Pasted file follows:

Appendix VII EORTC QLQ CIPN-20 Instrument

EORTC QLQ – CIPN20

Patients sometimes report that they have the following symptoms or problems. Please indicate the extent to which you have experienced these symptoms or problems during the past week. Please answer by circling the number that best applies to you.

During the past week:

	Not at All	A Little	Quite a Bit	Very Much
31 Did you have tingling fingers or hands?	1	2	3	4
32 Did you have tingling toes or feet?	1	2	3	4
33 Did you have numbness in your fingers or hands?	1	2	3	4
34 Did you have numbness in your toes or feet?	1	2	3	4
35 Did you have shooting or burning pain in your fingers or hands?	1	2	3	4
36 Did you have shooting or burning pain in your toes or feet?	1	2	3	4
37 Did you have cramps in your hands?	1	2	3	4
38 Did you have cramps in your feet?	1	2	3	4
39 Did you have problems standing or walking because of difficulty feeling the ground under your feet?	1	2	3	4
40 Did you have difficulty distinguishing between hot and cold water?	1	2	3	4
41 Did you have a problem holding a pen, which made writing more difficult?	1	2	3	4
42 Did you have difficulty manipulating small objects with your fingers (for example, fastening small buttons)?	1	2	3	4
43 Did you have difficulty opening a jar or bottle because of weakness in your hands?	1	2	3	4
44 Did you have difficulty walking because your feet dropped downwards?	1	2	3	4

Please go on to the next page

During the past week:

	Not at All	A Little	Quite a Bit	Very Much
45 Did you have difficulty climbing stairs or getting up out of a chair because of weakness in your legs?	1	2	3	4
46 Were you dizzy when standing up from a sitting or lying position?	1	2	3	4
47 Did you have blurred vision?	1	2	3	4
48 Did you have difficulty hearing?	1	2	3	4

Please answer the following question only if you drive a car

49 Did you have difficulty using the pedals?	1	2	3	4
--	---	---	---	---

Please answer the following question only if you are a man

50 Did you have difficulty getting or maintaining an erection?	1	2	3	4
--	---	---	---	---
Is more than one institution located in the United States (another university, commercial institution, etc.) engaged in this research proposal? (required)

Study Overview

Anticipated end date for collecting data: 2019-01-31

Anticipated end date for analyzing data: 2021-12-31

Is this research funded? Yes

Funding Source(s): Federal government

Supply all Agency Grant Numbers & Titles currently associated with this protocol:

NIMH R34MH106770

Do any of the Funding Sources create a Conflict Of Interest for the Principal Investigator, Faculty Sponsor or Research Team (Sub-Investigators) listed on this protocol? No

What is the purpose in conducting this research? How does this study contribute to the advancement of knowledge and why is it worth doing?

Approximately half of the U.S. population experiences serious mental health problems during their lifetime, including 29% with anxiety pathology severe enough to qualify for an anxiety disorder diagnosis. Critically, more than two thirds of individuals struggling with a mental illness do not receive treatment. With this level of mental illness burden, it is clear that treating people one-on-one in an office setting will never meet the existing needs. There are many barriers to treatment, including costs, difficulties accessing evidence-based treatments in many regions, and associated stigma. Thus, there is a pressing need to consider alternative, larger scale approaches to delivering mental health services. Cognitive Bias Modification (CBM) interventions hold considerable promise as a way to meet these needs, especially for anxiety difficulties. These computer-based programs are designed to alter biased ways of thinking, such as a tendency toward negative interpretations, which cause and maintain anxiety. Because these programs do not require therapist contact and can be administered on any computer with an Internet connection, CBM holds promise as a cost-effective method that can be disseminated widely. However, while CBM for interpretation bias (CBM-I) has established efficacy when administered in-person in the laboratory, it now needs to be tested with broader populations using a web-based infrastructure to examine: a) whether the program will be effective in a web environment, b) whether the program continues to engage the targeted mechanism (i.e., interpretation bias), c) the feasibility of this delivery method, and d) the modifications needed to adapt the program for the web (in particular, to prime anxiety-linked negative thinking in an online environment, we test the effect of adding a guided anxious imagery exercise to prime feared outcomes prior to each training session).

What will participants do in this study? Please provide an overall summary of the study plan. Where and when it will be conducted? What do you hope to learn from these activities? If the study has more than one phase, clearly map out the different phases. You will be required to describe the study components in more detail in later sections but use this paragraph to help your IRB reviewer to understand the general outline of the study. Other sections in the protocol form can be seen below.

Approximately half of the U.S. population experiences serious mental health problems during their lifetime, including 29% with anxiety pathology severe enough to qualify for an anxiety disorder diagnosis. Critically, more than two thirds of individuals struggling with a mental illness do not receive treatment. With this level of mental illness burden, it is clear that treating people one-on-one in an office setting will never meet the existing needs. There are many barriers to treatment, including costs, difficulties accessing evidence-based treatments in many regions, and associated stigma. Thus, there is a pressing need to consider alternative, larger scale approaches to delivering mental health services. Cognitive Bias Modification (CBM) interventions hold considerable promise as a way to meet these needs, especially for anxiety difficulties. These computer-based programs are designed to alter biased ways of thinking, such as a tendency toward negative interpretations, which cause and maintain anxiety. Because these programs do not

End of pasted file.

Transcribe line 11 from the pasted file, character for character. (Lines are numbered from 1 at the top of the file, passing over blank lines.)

36 Did you have shooting or burning pain in your toes or feet?	1	2	3	4